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Blog_Header_Gen Z and Social Media Habits_Black and White
Matt DiteljanSep 11, 2018 4:52:14 PM4 min read

Gen Z and Social Media: Insights for Marketing

- 4 min read -

Blog_Header_Gen Z and Social Media Habits_Black and White

Generation Z and social media: New habits and changing marketing expectations

Generation Z, that cohort born between the mid-1990s and mid-2000s (though a future cottage industry of clickbaity think pieces will no doubt debate the exact cutoff dates), has grown up never knowing a world without the Internet. Living their whole lives online has made them true digital natives, connecting to boundless content and other people around the world in a way that feels as natural as breathing. This connection has shaped what their average day looks like.

Gen z's Social media habits

Thanks to a lifetime of instant gratification and immediate communication, you can’t blame Generation Z for having short attention spans. One recent study shows teens spend a median time of five hours a day on their phone, with the top 25% spending around seven hours.

Blog photo_Teens spend 5 hours a day on their phone

Before anyone starts shaking their head at “kids today,” it’s important to provide a little perspective: the average American adult spends about five hours a day watching television. It’s not so much that Generation Z is wildly different in the amount of time they spend on media and entertainment, it’s that they spend their time on different platforms.

From first getting up in the morning (eyes open, time to check your phone!), throughout their school day, their downtime, and into the night, Generation Z is constantly connected to their friends and the world around them. Consider how much a smartphone is an extension of their lives: a quarter of Gen Zs checks their phones 30 times an hour, and nearly 75% check at least 10 times. Social feeds and media channels are the new “traditional media” that they take for granted.

Blog_Gen Z Social Media_Statistics

Being always connected facilitates their day-to-day activities. Listening to streaming music and texting tend to be the most common smartphone uses, though playing games and watching videos aren’t far behind. If there’s any doubt about how important digital connection is to Generation Z, consider this: 40% of Gen Zs place a higher value on working Wi-Fi than working bathroomsRobust digital infrastructure is also very important to them; when you consider 74% of Gen Z prefers the personal touch and nuance of face-to-face communication in the workplace, there's an expectation that requisite technology and capacity will be in place to facilitate optimized live video interactions via Skype or FaceTime any time, any place.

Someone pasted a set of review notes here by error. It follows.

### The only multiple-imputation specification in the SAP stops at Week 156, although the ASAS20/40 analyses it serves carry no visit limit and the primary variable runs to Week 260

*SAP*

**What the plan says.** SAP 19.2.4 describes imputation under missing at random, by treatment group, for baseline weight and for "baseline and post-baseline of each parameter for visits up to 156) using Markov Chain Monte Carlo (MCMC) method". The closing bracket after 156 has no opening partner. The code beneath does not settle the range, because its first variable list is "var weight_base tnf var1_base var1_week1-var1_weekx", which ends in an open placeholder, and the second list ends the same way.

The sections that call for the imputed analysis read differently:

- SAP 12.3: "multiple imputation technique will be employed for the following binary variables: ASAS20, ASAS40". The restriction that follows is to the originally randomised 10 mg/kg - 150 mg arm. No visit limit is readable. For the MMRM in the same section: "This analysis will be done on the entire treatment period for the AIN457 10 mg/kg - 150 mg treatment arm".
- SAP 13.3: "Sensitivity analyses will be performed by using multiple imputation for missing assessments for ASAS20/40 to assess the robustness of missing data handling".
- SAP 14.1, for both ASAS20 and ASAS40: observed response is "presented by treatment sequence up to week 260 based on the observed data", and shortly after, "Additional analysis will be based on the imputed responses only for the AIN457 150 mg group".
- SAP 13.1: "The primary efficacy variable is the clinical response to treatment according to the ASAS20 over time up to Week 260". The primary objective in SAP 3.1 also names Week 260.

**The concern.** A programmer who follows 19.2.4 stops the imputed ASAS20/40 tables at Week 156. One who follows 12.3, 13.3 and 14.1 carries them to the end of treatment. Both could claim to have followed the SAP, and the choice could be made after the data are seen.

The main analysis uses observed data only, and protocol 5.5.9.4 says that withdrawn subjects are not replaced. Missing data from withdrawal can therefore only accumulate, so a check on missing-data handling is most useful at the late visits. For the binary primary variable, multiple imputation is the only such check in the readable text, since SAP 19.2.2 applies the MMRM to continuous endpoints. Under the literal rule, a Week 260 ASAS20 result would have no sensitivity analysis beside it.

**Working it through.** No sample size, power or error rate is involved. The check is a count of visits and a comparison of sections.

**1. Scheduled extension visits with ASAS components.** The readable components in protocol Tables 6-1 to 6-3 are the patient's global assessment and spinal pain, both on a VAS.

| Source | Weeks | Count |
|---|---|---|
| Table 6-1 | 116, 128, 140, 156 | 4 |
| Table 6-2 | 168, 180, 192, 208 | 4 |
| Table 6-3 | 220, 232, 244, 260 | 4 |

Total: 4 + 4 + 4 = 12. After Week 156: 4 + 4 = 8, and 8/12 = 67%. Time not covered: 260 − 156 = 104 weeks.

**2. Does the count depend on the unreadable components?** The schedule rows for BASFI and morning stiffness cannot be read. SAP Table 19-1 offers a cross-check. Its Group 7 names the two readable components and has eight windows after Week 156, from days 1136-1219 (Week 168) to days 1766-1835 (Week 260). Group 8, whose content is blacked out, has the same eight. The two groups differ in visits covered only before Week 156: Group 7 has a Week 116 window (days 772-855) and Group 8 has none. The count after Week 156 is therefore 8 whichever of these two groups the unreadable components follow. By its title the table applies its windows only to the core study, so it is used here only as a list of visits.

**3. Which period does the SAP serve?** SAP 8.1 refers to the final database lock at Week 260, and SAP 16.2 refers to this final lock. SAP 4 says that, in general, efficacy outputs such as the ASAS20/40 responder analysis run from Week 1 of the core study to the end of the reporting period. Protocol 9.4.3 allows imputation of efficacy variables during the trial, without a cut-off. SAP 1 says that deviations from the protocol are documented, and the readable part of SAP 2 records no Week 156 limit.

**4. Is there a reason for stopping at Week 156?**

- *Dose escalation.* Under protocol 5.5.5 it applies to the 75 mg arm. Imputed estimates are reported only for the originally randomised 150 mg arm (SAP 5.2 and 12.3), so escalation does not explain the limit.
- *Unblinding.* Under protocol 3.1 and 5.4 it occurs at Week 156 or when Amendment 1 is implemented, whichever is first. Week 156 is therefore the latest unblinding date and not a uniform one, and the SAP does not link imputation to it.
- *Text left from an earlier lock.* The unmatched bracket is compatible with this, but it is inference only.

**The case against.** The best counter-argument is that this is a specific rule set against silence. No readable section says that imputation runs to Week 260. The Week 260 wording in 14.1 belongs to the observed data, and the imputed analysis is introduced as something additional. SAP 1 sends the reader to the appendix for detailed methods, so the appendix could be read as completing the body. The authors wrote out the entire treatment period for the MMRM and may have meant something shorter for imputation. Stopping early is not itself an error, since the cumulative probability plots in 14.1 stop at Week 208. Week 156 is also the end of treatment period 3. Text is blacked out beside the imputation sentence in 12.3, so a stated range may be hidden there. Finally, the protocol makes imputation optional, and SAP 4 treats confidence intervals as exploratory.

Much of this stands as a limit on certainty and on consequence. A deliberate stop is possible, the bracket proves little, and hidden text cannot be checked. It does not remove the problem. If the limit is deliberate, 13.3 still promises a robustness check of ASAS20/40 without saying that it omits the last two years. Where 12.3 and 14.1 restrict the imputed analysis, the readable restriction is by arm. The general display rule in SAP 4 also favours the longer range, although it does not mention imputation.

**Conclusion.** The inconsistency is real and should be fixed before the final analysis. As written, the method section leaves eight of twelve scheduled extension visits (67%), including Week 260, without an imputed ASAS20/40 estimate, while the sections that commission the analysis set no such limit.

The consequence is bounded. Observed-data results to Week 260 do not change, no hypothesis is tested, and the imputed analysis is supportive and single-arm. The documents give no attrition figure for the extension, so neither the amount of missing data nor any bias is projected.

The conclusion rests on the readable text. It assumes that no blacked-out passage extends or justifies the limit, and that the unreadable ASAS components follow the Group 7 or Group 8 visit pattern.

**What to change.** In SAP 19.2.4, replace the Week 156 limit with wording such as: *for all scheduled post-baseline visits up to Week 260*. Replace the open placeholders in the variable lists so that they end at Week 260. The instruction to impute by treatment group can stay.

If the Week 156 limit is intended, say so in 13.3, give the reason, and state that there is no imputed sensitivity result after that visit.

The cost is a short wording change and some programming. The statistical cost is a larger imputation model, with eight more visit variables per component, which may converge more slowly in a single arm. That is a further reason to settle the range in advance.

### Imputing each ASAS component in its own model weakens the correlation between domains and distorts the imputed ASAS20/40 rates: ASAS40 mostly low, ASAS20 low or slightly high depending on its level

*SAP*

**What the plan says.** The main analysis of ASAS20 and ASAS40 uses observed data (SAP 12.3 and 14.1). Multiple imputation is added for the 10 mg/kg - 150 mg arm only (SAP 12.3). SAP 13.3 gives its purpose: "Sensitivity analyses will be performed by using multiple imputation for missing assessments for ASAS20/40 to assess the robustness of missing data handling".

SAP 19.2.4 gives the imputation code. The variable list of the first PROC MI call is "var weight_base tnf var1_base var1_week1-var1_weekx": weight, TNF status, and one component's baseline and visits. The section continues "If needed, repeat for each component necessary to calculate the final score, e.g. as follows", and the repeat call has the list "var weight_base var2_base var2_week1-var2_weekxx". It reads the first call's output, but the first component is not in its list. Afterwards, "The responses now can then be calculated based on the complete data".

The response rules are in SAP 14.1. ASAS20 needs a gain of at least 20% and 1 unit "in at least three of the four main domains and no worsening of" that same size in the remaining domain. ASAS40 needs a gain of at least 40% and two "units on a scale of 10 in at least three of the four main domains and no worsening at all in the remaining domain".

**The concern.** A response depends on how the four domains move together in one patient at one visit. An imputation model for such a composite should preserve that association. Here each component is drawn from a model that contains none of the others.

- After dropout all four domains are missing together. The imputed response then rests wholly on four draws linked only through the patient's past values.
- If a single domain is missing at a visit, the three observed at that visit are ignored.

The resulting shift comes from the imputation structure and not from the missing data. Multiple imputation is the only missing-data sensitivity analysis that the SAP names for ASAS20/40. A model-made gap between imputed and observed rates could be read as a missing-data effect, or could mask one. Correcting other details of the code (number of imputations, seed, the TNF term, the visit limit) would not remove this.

Visual social media reigns supreme

Reflecting this high value on visual content, the average day sees members of Gen Z using their smartphones to share images and short videos via platforms like Instagram and Snapchat. And it’s important to emphasize: the content is short.

“Generation Z loves videos and YouTube, especially short pieces of content that run from a minute to 90 seconds,” says Corey Seemiller, co-writer (with Meghan Grace) of Generation Z Goes to College.

Blog_Gen Z SM_Quote

While bite-sized visual content reigns supreme, some of the other activities Gen Z engages in throughout the day include playing games, streaming music, watching movies/TV, and listening to audiobooks. But the share-ability of short videos counts for a lot in their social media interactions.

How to tailor marketing to Generation Z

The typical day of a Gen Z reveals some key insights for marketers.

With short attention spans and a desire for short visual content, the “average” member of Generation Z expects messaging to be both easily digestible and personalized to their tastes. It only takes them a few seconds to decide whether to move on to the next piece of content, so it’s more important than ever to pack an interesting wallop right off the bat. Marketers must invest in the quality of their content so this audience can immediately engage with their message.

Their low attention threshold for skipping to the next video also means Gen Z isn’t very tolerant of having their content interrupted or hijacked by overt brand messages. What they want is something funny or interesting worth sharing with friends. This is why it’s essential for brands to create original, relevant content when marketing to Gen Z.

Blog_Gen Z Social Media_Teen on Phone

Besides the content itself, programmatic advertising can also be invaluable in this attempt to reach the Generation Z audience. By using software and algorithms to target this constantly connected audience with digital ads, marketers can accomplish a good chunk of the legwork of connecting with Gen Zs who won’t click the “Skip Ad” button.


If Generation Z’s social media habits still seem tough to grasp, don’t worry. Every new generation does things a little differently from those that came before. But at heart, Generation Z is driven by many of the same things that every generation values: connection with friends, entertainment, and making the most out of their time. Only they’re using technology as an extension of themselves to do these things, since they haven’t known a time without it.   

Learning how to relate can be easier than you think. If your brand is interested in connecting with Generation Z audiences, you’ll want to start by making sure you’re where they are online.

Contact Glacier today to learn more about how your brand can benefit from our programmatic advertising platform.

P.S. Follow us on LinkedIn for tips, tricks, and industry updates.

We collected insights from 1,700 high school students on their media preferences for higher ed advertising. Access Report.